media, developing traditional and scannable résumés, and appropriate dress and
appearance.
Chapter 9 places a strong emphasis on approaching the performance review
interview as a coaching opportunity. It includes expanded treatments of conforming to EEO laws, selecting appropriate review models, and determining just
cause in performance problem interviews.
Chapter 10 combines in a single chapter the discussions of both the interviewer
and interviewee in the persuasive interview for a more cohesive treatment of the
persuasive interview. There is an expanded treatment of the ethics of persuasion
pertaining to both parties.
Chapter 11 includes a new emphasis on ethics and the counseling interview
that focuses on establishing and maintaining trust, acting in the interviewee’s
best interests, understanding your limitations, not imposing your beliefs, attitudes, and values on the interviewee, respecting diversity, maintaining relational
boundaries, and doing no harm. The treatment of structuring the interview reincorporates the “sequential phase model” created by Hartsough, Echterling, and
Zarle. This chapter includes an expanded discussion of self-disclosure and its
importance to counseling.


xxi

Preface



Chapter 12 includes a new emphasis on ethics in the health care interview
that focuses on the critical importance of the relationship between health
care provider and patient. The focus throughout this chapter is on PatientCentered Care (PCC). The treatment of self-disclosure is expanded with
a strong emphasis on establishing and maintaining trust. A new topic in
this chapter is “health literacy” and its effects on information giving and
processing.

Chapter Pedagogy
We have included a sample interview at the end of each chapter, not as a perfect
example of interviewing but to illustrate interviewing types, situations, approaches,
and mistakes and to challenge students to distinguish between effective and ineffective interviewing practices. We believe that students learn by applying the research
and principles discussed in each chapter to a realistic interview that allows them to
detect when interview parties are right on target as well as when they miss the target
completely. The role-playing cases at the ends of Chapters 5 through 12 provide students with opportunities to design and conduct practice interviews and to observe
others’ efforts to employ the principles discussed. Student activities at the end of each
chapter provide ideas for in- and out-of-class exercises, experiences, and information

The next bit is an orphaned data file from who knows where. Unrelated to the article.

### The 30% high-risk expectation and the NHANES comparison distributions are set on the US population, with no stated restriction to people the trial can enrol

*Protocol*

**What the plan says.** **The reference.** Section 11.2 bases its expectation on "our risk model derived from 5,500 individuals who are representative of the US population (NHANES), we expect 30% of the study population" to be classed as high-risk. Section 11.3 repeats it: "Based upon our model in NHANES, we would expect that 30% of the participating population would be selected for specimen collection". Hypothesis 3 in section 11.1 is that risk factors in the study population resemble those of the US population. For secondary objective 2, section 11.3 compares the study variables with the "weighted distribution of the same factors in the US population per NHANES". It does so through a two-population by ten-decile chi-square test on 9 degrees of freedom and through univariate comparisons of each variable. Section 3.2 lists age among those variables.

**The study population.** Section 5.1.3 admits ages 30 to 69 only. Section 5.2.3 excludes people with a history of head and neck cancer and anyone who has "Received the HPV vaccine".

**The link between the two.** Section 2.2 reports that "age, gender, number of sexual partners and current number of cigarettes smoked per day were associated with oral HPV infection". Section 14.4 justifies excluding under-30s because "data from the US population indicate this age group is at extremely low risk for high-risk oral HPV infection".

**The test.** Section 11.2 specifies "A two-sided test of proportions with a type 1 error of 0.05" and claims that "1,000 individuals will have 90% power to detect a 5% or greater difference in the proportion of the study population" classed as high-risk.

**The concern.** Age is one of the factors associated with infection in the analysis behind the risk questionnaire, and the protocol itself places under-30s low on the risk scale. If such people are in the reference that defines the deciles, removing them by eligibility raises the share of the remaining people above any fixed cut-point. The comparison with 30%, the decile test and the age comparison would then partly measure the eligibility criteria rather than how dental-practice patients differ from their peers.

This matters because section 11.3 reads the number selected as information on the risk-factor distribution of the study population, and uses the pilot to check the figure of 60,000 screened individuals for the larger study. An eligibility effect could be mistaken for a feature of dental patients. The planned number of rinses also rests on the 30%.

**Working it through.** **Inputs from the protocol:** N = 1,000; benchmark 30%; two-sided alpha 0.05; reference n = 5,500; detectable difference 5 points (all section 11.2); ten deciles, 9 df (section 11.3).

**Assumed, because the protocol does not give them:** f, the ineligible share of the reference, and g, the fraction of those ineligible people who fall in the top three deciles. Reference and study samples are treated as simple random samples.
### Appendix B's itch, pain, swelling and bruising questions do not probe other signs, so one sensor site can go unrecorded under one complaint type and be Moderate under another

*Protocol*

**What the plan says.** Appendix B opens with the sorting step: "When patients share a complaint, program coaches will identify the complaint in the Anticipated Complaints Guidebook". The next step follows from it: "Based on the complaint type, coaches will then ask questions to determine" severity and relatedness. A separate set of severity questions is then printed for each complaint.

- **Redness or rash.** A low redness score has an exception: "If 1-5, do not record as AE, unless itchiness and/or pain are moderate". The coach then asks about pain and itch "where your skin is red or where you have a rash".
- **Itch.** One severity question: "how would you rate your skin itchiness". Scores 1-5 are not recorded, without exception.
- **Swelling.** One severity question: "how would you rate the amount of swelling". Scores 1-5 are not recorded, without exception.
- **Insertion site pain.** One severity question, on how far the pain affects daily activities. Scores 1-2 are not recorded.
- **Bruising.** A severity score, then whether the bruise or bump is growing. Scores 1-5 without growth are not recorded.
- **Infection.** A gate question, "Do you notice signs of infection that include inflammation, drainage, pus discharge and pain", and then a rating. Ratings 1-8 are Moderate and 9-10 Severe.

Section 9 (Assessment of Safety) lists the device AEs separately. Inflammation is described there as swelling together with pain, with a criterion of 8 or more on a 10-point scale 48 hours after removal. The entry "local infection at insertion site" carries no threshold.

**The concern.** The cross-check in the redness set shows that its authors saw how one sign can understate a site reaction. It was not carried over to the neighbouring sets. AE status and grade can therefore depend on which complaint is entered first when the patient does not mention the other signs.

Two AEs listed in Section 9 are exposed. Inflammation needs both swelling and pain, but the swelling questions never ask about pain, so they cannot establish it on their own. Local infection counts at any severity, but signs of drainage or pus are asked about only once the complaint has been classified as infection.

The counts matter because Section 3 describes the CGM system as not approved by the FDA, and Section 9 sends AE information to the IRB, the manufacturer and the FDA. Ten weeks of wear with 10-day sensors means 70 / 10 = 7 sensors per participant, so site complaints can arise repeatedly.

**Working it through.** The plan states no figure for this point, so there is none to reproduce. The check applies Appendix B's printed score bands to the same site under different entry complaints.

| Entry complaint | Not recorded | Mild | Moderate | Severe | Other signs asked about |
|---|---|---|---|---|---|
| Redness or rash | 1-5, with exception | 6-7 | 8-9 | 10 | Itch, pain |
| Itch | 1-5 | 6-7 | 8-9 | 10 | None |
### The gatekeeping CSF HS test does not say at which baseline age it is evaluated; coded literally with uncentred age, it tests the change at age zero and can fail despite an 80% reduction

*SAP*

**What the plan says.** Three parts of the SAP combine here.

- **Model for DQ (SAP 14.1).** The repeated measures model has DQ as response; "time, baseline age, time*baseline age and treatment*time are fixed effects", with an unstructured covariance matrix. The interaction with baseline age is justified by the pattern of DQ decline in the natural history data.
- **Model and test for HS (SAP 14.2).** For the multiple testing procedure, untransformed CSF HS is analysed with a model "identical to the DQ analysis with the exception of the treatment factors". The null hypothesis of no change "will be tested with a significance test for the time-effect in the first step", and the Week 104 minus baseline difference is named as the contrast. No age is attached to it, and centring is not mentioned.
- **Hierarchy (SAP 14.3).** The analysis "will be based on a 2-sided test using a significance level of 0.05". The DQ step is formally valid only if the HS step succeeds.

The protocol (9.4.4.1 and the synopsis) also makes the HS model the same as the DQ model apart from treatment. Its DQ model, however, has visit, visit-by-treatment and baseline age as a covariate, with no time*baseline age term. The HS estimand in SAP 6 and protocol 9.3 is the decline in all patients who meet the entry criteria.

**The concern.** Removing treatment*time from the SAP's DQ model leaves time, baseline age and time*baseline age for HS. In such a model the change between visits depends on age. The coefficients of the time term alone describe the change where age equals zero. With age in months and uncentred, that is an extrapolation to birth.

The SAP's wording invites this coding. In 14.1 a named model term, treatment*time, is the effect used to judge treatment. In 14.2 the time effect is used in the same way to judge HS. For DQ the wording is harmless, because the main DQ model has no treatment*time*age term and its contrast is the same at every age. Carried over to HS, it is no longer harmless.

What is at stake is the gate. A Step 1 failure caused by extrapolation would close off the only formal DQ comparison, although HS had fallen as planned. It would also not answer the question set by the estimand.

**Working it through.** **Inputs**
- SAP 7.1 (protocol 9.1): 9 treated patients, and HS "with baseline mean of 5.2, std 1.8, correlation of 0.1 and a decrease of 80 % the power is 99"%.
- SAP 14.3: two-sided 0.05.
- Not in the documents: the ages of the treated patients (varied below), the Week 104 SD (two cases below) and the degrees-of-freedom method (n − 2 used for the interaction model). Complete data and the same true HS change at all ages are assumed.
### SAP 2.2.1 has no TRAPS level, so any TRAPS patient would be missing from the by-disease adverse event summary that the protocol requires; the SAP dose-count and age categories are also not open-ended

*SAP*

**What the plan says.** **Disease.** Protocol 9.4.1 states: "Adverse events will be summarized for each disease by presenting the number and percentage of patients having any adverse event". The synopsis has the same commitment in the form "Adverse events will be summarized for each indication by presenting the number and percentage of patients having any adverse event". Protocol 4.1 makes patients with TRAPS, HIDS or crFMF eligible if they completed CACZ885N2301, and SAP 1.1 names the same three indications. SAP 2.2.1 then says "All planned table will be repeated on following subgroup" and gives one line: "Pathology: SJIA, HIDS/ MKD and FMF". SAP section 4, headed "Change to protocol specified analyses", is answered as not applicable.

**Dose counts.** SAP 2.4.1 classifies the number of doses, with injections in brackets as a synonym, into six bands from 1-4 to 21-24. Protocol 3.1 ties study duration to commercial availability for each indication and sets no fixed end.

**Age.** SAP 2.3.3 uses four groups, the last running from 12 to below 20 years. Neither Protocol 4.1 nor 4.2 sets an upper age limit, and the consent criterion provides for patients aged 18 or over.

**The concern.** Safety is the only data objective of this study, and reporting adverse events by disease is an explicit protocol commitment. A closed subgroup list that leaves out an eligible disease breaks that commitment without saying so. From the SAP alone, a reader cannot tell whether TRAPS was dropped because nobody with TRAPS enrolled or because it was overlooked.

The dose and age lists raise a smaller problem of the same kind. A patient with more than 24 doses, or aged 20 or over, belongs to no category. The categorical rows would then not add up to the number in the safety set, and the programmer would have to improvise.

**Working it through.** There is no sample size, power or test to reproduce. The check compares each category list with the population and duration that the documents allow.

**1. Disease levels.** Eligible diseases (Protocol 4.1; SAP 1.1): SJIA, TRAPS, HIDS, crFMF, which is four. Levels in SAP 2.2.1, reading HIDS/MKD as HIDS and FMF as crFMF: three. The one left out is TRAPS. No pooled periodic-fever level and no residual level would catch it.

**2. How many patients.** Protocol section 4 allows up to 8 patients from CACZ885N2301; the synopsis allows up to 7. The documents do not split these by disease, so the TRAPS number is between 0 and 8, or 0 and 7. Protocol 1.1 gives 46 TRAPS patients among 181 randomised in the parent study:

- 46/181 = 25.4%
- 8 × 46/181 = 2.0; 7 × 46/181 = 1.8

gathering. We have made many of these less complex and time-consuming. The upto-date readings at the end of each chapter will help students and instructors who are
interested in delving more deeply into specific topics, theories, and types of interviews.
The glossary provides students with definitions of key words and concepts introduced
throughout the text.

Intended Courses
This book is designed for courses in such departments as speech, communication,
journalism, business, supervision, education, political science, nursing, criminology,
and social work. It is also useful in workshops in various fields. We believe this book
is of value to beginning students as well as to seasoned veterans because the principles, research, and techniques are changing rapidly in many fields. We have treated
theory and research findings where applicable, but our primary concern is with principles and techniques that can be translated into immediate practice in and out of the
classroom.

Ancillary Materials
For the Student
Student’s Online Learning Center (OLC)
The Student’s Online Learning Center Web site that accompanies this text offers a
variety of resources for students, including—for each chapter—a chapter summary; an
interactive quiz with multiple-choice, fill-in, and/or true/false questions; and flashcards
of key terms. Please visit the Interviewing OLC at www.mhhe.com/Stewart14e.


xxii

Preface

For the Instructor
The Instructor’s Manual, written by Charles Stewart, Test Bank, and PowerPoint slides
are available to instructors on the password-protected Instructor’s section of the Online
Learning Center Web site.

Acknowledgments
We wish to express our gratitude to students at Purdue University and National-Louis
University College of Management, and to past and present colleagues and clients for
their inspiration, suggestions, exercises, theories, criticism, and encouragement. We thank
Suzanne Collins, Ellen Phelps, Mary Alice Baker, Jeralyn Faris, Vernon Miller, Dana Olen,
Kathleen Powell, Garold Markle, and Patrice Buzzanell for their resources, interest, and
suggestions.
We are very grateful to the following reviewers for the many helpful comments and
suggestions they provided us:
Suzanne Collins, Purdue University
Judith Fahey, Ohio University Eastern Campus
Diane Ferrero-Paluzzi, Iona College
Dirk Gibson, University of New Mexico
Diane Hagan, Ohio Business College
Emily Holler, Kennesaw State University
Rosalind Kennerson-Baty, Baylor University


1

CHAPTER

An Introduction
to Interviewing

W

Interviews
are daily
occurrences.